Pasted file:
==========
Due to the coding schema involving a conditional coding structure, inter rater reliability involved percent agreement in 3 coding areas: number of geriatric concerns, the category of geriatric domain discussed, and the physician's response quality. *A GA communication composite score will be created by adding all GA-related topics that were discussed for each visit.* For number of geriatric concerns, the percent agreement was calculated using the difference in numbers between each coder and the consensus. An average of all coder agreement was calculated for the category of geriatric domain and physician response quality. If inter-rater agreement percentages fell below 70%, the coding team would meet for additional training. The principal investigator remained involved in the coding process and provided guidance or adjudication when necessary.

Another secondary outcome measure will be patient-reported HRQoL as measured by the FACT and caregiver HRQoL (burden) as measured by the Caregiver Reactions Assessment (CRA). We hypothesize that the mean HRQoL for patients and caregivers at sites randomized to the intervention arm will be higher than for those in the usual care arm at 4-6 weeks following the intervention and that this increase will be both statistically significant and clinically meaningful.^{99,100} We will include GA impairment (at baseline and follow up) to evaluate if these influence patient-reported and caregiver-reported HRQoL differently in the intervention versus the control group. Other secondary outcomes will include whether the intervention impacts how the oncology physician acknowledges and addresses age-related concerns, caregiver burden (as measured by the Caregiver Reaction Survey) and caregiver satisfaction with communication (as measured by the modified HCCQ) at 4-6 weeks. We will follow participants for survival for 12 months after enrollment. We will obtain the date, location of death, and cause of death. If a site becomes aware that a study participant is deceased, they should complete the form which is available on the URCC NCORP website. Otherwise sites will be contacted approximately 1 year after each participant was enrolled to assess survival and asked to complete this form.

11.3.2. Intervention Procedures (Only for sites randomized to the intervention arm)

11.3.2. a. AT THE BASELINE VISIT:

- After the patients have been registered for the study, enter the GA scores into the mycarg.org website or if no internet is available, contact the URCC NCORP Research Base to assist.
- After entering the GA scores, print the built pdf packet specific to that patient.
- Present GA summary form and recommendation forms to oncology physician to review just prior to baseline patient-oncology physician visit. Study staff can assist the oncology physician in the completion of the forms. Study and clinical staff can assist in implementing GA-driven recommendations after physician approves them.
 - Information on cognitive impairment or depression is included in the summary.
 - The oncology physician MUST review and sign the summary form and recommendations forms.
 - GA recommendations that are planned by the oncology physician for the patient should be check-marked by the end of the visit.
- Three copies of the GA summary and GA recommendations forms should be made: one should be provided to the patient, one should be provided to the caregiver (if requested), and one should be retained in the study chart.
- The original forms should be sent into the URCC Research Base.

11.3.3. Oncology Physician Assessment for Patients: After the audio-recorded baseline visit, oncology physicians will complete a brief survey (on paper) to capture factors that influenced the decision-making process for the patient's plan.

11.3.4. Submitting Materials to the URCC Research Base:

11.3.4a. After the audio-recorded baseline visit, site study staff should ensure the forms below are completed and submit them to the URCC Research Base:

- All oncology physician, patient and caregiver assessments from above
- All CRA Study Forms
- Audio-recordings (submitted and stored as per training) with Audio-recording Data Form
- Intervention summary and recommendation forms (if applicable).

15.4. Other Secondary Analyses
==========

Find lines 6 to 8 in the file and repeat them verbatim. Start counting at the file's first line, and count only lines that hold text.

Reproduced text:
- After entering the GA scores, print the built pdf packet specific to that patient.
- Present GA summary form and recommendation forms to oncology physician to review just prior to baseline patient-oncology physician visit. Study staff can assist the oncology physician in the completion of the forms. Study and clinical staff can assist in implementing GA-driven recommendations after physician approves them.
 - Information on cognitive impairment or depression is included in the summary.